‘Tis more blessed…

If “‘Tis more blessed to give than to receive” is true–and I believe it is–then on Saturday night I was doubly blessed.

It seemed unfair to use the Christmas gift I gave him before he had a chance to even try it out…

But I did.

Up early and gone all day for one child’s wrestling meet, driving to and from the girls’ soccer practice in the late afternoon, I lost daylight time for my run with the dog.

So I strapped on the headlamp I’d given Dave so he could run in the early-morning dark…

and drove myself and Chai to the dog park so I could try it out in the late.

Snow glittered before me. I ran on fairy dust. In the light of the headlamp, the dog’s eyes glowed weirdly–orange from the side, green head-on, and red when she was close. Pleased with her first off-leash run since before Christmas day, Chai sprinted past me. For a moment, as snow fell in front of me, spotlit in the lamp’s circle, I thought the forecaster’s prediction of next-day flurries had come early and sudden. But when it stopped just as quickly and then happened again when Chai did another fly by, I realized she was kicking it up with her paws.

A siren wailed in the distance, and deep in the woods, the coyotes echoed. Ahead of me, Chai paused to listen. Then–they must have been too far away to awaken either concern or longing–she bent her head and chomped up some packed snow, the canine version of shaved ice, flavored with who-knows-what.

The trees’ tops were lost to the night, but in my peripheral vision, their trunks floated like gray stripes on a dark suit. Hit with the direct light of the headlamp, though, they appeared almost white, bleached of color.

I felt no fear, except that my rule-keeping mind expected a policeman any moment to remind me that the dog park closed at dusk, and it was well past.

When Dave got home from cleaning up after the wrestling meet, I told him I tried out his present. “Thank you,” I said.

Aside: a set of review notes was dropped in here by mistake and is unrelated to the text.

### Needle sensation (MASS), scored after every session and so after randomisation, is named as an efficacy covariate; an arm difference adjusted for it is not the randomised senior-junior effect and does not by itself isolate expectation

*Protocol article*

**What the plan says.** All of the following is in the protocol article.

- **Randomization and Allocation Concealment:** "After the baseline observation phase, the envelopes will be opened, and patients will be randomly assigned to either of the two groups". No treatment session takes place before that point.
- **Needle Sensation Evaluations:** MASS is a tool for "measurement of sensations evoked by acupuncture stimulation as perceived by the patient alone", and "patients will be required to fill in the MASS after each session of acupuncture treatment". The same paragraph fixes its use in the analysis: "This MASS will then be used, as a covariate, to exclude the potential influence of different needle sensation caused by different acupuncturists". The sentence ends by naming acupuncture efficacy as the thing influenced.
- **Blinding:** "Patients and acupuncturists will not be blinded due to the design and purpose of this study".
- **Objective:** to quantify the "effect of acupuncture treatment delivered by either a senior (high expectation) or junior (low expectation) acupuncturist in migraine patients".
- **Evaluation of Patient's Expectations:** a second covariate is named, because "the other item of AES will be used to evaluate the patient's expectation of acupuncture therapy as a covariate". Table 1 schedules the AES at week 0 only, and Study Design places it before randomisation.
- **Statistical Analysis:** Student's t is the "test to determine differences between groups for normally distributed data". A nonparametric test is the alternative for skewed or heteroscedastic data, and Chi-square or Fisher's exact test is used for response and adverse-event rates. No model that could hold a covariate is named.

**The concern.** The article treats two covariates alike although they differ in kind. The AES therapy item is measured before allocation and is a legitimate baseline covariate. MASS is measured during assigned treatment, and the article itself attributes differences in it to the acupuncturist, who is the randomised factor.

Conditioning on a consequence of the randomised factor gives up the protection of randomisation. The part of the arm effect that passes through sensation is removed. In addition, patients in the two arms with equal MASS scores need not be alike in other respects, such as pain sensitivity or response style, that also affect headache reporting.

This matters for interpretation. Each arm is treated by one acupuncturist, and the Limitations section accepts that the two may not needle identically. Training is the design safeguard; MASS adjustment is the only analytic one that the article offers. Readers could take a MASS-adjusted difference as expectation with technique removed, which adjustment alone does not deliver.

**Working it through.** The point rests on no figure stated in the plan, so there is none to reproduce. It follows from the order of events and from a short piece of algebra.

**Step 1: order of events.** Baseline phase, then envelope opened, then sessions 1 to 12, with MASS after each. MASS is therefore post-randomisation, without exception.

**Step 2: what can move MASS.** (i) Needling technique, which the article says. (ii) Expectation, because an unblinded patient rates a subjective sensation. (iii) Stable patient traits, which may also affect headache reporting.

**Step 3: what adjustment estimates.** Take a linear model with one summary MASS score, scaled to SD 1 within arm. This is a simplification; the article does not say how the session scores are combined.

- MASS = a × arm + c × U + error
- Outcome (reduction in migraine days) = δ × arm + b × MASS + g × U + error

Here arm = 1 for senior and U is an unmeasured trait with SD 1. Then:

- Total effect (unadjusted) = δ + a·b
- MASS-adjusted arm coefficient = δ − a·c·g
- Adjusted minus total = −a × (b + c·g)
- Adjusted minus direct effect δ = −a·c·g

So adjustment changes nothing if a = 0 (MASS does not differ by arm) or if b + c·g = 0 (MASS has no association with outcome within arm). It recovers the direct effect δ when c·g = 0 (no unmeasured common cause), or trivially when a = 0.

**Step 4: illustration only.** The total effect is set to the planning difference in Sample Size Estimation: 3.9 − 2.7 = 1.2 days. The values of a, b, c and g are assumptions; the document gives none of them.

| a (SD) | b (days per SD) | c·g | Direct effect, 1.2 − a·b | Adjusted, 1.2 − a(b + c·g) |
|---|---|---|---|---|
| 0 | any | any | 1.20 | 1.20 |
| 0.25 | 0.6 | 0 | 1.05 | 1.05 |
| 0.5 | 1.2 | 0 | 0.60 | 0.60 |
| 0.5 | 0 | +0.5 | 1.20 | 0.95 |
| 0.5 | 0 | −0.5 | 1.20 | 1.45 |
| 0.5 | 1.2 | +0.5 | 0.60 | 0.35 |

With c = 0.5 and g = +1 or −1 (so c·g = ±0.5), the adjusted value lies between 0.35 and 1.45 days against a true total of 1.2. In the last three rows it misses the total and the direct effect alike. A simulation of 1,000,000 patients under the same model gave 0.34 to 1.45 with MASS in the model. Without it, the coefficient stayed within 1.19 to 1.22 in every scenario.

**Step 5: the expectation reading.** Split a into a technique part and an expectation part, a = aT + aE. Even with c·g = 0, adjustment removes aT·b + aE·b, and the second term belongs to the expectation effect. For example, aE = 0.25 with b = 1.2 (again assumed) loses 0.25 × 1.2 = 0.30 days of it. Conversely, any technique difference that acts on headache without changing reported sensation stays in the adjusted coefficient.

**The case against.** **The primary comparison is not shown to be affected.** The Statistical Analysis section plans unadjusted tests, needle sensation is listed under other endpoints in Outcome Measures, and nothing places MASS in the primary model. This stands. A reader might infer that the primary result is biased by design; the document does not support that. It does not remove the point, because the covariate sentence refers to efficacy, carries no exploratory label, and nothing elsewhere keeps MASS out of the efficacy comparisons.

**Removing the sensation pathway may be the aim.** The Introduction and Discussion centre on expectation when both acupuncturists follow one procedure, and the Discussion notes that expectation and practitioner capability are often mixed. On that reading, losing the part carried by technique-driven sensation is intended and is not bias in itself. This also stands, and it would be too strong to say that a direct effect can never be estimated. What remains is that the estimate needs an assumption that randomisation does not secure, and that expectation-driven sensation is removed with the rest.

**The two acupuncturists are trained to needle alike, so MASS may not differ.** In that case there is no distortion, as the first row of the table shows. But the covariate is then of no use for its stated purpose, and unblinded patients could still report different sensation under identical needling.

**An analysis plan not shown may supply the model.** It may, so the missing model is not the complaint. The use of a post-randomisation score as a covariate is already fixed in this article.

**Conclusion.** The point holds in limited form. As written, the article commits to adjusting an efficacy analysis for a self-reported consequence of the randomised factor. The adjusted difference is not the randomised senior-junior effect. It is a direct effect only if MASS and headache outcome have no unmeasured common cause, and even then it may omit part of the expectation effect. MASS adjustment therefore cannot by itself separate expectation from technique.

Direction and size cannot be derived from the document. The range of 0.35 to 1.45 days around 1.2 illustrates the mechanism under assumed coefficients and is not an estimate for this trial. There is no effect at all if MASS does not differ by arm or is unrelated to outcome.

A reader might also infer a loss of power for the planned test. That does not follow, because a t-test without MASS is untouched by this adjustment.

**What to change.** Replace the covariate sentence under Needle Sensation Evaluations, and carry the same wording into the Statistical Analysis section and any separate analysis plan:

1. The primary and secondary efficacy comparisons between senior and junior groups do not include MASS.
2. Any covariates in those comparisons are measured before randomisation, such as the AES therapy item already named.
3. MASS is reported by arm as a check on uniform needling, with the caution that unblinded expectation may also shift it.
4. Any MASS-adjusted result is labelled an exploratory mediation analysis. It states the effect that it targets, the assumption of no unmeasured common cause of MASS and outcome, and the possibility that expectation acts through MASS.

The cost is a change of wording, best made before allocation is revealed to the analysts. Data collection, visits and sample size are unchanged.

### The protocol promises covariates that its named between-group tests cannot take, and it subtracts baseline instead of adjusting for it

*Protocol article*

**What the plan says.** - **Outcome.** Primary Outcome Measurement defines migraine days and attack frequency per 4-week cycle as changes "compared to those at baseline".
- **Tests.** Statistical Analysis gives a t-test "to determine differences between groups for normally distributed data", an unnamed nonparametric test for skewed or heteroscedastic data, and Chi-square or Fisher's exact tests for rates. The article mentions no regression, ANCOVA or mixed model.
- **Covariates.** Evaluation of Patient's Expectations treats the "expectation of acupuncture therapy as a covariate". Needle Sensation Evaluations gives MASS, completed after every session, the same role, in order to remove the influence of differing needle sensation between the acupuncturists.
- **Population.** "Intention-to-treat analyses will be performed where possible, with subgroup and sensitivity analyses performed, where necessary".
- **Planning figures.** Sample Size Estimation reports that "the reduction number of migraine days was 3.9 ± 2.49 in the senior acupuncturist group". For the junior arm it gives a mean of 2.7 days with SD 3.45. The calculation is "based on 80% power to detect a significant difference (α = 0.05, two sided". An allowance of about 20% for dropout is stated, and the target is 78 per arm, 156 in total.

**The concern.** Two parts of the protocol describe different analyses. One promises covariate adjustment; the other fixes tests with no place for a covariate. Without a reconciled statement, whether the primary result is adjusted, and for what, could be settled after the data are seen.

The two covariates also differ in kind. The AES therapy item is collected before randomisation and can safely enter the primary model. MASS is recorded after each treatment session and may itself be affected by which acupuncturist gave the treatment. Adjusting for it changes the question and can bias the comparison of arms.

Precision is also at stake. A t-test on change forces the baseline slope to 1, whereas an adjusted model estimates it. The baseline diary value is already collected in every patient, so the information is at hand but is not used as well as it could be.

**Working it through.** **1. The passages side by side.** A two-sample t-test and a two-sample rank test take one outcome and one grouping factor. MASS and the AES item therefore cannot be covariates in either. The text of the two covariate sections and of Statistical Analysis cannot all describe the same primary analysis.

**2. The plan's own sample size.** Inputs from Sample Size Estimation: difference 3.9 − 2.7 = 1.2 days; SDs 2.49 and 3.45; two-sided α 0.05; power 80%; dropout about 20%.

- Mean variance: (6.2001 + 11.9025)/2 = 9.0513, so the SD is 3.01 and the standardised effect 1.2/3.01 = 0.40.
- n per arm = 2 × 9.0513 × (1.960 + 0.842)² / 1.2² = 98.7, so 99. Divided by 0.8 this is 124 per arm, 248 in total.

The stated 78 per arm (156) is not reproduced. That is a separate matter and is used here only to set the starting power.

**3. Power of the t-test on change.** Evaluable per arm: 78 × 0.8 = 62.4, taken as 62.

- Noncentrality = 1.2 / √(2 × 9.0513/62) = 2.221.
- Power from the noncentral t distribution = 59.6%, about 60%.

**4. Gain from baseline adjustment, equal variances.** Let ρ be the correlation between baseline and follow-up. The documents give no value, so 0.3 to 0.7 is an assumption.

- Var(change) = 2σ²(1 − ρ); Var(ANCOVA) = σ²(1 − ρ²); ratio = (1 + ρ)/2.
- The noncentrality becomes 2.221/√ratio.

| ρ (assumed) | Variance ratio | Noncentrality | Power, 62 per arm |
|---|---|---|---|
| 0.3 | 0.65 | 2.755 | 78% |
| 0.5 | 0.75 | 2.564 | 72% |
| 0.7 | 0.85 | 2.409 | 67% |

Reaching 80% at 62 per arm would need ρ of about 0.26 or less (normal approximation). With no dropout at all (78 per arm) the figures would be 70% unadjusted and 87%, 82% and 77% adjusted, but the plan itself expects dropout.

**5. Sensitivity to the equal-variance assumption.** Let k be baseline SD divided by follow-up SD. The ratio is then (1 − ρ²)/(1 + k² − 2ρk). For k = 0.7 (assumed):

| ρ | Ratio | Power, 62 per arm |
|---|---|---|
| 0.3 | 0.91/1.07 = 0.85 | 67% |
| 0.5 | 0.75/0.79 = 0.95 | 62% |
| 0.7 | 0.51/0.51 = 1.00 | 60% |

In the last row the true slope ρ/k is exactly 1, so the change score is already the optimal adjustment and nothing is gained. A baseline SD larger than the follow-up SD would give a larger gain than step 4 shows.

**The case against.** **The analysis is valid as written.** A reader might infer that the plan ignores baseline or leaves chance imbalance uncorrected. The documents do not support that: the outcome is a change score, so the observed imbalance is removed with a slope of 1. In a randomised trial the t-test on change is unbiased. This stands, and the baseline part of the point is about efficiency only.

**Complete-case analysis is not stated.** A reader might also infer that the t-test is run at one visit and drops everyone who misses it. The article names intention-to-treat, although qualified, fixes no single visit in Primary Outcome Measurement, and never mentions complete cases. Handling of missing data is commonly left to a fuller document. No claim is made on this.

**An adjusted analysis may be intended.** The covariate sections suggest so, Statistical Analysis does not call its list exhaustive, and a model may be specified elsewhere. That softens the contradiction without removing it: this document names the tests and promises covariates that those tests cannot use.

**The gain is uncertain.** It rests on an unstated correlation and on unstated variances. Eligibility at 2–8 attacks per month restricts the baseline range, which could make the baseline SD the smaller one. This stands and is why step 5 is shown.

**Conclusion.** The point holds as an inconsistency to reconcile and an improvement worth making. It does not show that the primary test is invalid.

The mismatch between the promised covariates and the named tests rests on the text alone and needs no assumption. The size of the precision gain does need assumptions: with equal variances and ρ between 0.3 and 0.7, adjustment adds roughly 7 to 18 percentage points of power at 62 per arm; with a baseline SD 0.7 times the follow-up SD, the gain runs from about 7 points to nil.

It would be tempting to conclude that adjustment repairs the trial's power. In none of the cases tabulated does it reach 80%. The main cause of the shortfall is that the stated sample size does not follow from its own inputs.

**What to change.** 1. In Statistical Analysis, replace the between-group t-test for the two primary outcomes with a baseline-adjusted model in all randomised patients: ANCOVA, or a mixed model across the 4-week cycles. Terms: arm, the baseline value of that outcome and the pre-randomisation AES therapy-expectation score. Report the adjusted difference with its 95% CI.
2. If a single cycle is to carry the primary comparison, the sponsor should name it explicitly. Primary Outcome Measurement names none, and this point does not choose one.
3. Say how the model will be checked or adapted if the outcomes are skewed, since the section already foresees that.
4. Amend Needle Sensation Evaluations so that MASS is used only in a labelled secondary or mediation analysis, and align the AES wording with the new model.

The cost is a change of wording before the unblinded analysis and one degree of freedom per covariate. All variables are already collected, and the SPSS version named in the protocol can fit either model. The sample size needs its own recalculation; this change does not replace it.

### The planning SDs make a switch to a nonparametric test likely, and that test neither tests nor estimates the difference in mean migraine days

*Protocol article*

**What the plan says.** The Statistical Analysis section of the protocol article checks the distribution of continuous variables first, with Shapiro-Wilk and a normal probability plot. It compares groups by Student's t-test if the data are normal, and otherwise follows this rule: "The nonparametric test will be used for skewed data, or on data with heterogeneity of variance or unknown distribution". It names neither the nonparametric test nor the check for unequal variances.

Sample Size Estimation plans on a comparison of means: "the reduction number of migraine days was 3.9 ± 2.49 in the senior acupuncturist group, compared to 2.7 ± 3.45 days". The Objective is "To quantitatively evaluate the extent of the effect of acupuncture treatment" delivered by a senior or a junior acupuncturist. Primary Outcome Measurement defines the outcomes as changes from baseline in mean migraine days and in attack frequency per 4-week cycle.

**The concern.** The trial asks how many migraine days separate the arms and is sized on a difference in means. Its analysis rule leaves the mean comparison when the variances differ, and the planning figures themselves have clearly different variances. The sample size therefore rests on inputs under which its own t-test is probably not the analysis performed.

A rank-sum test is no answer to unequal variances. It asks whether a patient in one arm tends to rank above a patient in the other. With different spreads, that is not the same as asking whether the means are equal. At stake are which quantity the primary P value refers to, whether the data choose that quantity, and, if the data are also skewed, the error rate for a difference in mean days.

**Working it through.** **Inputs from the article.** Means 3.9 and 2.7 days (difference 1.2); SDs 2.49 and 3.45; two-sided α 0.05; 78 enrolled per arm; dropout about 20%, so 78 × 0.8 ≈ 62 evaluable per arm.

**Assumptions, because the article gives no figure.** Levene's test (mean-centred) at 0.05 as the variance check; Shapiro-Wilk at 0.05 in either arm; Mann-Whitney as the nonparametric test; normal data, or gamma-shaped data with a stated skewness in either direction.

“How did it work?” he asked.

“Great!” I told him how beautiful the run had been. “It worked wonderfully. You’ll love using it.”

“Well, then, thank you,” he told me.

‘Tis better to give than to receive.


But perhaps giving and receiving, when done wholeheartedly, are more connected than I’d realized.


Little woman with a Great Big God

More than 20 years ago, in our pre-kid days, Dave and I had a boxer dog named Barkley. Barkley was my running partner. At a park one day, stretching before I started my run, a woman walking by stopped to talk with me. “I’ve seen you before here,” she said. “I’ve always called you ‘the little woman with the big dog’ and thought I would finally learn your name.”

The little woman with the big dog. He was a good big dog. He made me feel safe and secure, even when we ran deserted trails at dusk. He was always looking out for me, and I knew he could sense danger that was completely unseen by me.

As he and I walked together on a sidewalk one day, a group of teenage boys came slouching toward us on the sidewalk. I didn’t sense any ill will on their part, but Barkley, generally a sweetheart of a dog, tensed up his back, pricked up his ears, and swelled his broad chest.

Still a few yards in front of us, the teenage boys stopped, eyed him cautiously, and then crossed to the other side of the street! As soon as they were past, Barkley visibly relaxed.

Needless to say, I never had any doubts that he would protect me. There was confidence in being a little woman with a big dog.

But even better is the truth that I am a “little woman with a great big GOD!”

Great Big!

But Loving and Tender!

Vast and Limitless!

But Personal and Intimate.

“I will give thanks to you, O Lord, among the peoples;
I will sing praises to you among the nations.

For your steadfast love is great to the heavens,
your faithfulness to the clouds.” Psalm 57:9-10

I may be small, just one little person in a huge, overwhelming world…

but I’ve got a GREAT BIG GOD!